Photo by Justin Clemons.
In her 28 years as a trial lawyer, Dallas attorney Charla Aldous has earned just about every type of distinction and award in her line of work. And for good reason. She has tried nearly 200 cases for injured clients and their families with verdicts totaling in excess of $750 million, easily making her one of the most successful plaintiffs’ lawyers of her generation. Aldous of Aldous Law Firm is a member of the prestigious Inner Circle of Advocates, which is limited to 100 of the best plaintiff-side lawyers in the nation, and was recently given the Compassionate Gladiator Award by the Florida Justice Association.
The 1985 graduate of Southern Methodist University Dedman School of Law takes pride in getting “emotionally involved” in the cases of her clients, whom she considers “like family.”
Lawdragon: What made you decide to strike out on your own and hang up your own shingle despite the fact that you were already a very successful plaintiffs’ attorney at a much larger and well-established firm?
Charla Aldous: Before joining a large firm I had my own practice. I went to a large, national firm to be trial counsel. It didn’t take me long to realize that I missed the one-on-one contact and the deep personal relationships that I have with my clients when I have my own firm. So I went back to my own practice so I could choose who to fight for and have those personal connections with the clients.
LD: What was the biggest hurdle for you when you opened your own practice?
CA: The biggest drawback for me to having my own practice is the business aspects of practice management. I love my clients and my cases. And I especially love taking on causes. But I don’t enjoy the business side of the practice, such as having to deal with insurance, office leases, equipment, and the like.
LD: It’s still pretty much a man’s world in law, but more so in your field of practice. What were some of the more blatant and frequent prejudices you’ve had to deal with in your career and how have you overcome them?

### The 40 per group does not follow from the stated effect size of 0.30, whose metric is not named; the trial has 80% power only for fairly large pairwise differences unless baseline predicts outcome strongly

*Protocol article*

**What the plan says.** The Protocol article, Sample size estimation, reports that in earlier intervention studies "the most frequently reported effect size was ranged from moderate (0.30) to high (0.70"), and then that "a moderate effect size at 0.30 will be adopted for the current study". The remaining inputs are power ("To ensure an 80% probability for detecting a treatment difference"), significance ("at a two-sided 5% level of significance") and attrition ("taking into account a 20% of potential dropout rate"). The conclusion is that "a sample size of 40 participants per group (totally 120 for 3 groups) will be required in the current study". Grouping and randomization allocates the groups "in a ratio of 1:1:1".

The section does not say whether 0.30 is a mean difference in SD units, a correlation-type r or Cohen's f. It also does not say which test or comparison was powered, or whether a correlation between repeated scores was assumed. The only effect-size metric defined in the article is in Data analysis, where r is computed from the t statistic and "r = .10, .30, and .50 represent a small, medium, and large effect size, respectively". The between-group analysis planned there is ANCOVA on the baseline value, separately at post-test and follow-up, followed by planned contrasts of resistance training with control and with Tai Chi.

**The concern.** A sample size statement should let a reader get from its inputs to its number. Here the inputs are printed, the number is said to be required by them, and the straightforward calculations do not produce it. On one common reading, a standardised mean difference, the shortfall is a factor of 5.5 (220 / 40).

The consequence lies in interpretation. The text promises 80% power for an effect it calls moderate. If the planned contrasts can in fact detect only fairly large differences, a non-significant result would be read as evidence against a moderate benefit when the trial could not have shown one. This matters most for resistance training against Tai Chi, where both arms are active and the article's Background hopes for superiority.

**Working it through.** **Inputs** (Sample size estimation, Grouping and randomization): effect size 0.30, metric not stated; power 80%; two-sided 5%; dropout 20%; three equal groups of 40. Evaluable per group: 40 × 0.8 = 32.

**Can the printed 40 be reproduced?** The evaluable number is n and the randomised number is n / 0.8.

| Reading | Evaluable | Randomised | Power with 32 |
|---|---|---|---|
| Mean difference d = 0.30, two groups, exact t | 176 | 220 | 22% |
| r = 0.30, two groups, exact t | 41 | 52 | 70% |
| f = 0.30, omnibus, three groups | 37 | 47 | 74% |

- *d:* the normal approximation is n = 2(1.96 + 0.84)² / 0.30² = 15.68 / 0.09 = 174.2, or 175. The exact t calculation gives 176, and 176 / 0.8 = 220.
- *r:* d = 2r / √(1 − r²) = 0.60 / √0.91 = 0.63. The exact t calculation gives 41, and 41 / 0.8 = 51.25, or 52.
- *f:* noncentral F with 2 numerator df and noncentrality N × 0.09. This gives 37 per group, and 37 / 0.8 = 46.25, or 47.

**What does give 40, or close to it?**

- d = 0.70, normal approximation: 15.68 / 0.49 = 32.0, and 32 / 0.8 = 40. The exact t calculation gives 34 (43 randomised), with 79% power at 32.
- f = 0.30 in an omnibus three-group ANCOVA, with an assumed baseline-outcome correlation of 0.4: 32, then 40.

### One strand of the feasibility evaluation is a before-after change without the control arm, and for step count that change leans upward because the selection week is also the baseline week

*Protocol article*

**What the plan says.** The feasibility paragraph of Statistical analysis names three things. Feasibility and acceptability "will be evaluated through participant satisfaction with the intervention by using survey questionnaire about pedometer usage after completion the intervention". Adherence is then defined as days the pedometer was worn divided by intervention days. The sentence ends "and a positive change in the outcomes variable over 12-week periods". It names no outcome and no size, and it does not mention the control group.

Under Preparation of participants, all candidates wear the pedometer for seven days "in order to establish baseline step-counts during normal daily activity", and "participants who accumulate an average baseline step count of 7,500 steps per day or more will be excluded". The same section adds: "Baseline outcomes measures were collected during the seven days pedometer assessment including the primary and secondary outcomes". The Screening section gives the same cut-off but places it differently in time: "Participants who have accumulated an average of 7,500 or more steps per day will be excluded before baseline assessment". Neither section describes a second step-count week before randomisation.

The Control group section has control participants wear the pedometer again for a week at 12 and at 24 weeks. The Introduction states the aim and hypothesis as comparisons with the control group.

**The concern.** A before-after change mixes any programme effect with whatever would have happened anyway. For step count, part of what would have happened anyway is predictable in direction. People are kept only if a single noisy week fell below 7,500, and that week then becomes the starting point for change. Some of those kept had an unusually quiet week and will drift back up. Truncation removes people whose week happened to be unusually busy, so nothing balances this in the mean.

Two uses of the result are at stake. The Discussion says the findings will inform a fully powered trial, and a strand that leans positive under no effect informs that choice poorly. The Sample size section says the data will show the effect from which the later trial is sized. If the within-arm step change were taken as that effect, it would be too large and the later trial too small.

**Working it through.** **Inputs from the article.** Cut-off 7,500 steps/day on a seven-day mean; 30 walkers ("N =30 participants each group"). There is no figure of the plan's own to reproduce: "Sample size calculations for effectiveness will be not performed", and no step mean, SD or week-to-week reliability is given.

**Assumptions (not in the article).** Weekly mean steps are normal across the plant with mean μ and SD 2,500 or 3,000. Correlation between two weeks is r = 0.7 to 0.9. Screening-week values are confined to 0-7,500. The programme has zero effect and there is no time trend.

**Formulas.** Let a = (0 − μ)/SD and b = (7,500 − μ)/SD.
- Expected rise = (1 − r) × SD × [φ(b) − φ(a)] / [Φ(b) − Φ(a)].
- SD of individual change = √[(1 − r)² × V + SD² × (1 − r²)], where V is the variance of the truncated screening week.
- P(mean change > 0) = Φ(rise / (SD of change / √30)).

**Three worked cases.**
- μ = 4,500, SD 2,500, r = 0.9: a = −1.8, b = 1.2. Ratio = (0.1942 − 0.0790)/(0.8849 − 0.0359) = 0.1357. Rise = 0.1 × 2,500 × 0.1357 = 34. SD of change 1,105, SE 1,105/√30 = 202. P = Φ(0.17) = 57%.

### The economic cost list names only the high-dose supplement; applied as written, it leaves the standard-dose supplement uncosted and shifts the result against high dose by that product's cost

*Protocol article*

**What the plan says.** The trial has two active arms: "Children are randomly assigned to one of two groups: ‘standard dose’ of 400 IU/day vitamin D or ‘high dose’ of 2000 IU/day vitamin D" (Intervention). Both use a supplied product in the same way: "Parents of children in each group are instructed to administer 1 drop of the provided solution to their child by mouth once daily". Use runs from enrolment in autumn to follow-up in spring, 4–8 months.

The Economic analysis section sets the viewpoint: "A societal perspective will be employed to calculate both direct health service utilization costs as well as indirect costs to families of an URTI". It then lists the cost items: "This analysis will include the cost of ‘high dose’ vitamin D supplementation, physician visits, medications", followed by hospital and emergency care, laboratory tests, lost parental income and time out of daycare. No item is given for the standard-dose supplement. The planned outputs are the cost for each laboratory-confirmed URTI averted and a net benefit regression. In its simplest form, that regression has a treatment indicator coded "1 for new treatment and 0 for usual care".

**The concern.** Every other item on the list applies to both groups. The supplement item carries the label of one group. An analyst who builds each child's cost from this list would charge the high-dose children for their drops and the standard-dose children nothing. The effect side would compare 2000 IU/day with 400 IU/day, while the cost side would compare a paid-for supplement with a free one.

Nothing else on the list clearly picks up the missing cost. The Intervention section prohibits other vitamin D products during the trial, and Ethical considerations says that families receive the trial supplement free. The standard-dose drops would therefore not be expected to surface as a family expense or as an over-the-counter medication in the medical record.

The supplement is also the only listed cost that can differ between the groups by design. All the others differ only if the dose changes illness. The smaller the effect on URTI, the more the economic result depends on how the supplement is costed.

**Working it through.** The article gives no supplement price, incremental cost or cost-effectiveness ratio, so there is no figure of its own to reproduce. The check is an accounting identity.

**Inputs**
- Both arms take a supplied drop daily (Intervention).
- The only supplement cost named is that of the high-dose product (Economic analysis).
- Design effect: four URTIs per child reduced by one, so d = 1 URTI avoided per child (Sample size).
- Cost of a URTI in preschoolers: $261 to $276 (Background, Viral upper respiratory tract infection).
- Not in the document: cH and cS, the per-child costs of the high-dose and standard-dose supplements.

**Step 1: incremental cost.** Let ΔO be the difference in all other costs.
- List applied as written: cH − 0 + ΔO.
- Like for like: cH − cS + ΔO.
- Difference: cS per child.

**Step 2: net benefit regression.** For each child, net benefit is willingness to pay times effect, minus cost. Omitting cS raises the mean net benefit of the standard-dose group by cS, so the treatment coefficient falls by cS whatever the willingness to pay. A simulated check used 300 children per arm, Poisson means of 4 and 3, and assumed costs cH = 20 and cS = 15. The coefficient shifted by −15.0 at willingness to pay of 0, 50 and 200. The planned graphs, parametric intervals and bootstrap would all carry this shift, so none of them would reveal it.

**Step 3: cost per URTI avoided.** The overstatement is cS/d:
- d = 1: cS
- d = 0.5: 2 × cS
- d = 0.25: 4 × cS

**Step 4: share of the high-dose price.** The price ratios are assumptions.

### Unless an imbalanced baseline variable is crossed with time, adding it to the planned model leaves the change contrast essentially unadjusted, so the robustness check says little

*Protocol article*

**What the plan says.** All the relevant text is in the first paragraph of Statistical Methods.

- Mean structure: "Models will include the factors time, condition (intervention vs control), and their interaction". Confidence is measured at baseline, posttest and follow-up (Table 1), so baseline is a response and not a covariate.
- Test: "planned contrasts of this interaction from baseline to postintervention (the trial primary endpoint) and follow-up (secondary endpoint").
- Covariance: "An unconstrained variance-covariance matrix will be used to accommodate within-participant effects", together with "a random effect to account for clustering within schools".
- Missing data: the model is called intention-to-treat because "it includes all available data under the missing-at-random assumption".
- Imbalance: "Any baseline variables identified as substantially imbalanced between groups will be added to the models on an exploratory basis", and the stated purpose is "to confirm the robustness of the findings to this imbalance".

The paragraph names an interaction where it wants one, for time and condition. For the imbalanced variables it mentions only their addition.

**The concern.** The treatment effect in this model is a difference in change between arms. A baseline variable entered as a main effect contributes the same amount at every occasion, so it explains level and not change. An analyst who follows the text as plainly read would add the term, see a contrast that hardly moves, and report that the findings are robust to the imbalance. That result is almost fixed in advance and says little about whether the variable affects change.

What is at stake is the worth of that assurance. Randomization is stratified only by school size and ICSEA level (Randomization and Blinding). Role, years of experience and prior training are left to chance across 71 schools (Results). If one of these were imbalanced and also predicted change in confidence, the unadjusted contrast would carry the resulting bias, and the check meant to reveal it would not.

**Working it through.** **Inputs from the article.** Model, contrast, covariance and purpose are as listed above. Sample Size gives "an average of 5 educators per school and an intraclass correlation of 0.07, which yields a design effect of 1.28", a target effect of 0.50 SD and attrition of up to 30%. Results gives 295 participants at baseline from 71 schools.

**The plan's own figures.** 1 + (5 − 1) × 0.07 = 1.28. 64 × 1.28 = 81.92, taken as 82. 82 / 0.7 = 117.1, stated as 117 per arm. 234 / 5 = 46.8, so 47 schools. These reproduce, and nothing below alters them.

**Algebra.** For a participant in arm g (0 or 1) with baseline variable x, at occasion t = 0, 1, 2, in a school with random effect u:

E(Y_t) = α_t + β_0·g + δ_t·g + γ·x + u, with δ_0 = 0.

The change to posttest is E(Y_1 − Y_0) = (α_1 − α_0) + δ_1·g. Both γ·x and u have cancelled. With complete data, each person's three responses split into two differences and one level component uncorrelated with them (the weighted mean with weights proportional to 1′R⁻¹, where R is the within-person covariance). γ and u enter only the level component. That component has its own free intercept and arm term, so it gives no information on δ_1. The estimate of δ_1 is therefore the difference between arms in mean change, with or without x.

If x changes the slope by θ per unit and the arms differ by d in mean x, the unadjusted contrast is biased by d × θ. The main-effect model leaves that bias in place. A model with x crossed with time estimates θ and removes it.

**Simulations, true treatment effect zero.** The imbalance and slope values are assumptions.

CA: Before the start of a jury trial in East Texas many years ago, the elderly male judge asked me if I “was one of those lady lawyers with a chip on my shoulder.” I had to really weigh what I wanted to say versus what was best for my client. My response was, “I don’t think so, but if I am, I suspect you might just knock it off.” We won the case so I guess the compromise was worth it.
LD: In your field, you’ve had to deal with all kinds of difficult stories involving people and their families. Is there one case in particular that you’ve handled in your career that you can say has shaped your career or your own personal life in some way?
CA: I have the luxury of being able to take only the cases I believe in and representing only the people I want to represent. My clients are like family to me, and I have a deal with each of them that at the end of a case, they have to give me a personal memento. This started with the first plaintiff’s case I ever tried, which was also the first MTBE water contamination case in the country. I represented 128 trailer park residents whose well water had been contaminated by a powerful oil company. The second day of trial my clients gave me a gift – a gold plated guardian angel lapel pin. I have worn it in every trial since. It reminds me of why I do what I do and encourages me that I can make a difference in people’s lives.
LD: You’ve been in front of a jury nearly 200 times. Does that ever get old? How do you prepare?
CA: After 28 years, I still love being in front of a jury. I would rather be in trial than doing anything else. Even my children can tell when I need a “trial fix.” Trials are tiring because I prepare by working my tail off. But when it begins, and I am standing in front of our citizens fighting for the right cause, it makes all the work worth it.
LD: if you could tell people one word to describe yourself as a lawyer, what would it be?
CA: Passionate. A defense lawyer once told me that I get too emotionally involved in my cases. I told the lawyer that when I stopped being emotionally involved in my cases is when I needed to stop practicing law.
LD: What was your favorite class in law school?
CA: Trial Advocacy. And it remains my favorite part of law.
LD: What do you do for fun?
CA: Other than trying cases, my favorite thing to do is to just spend time with my four children. I have been blessed to have children that I actually enjoy being around and with whom I have great fun. My other releases are working out and taking my dogs to the dog park.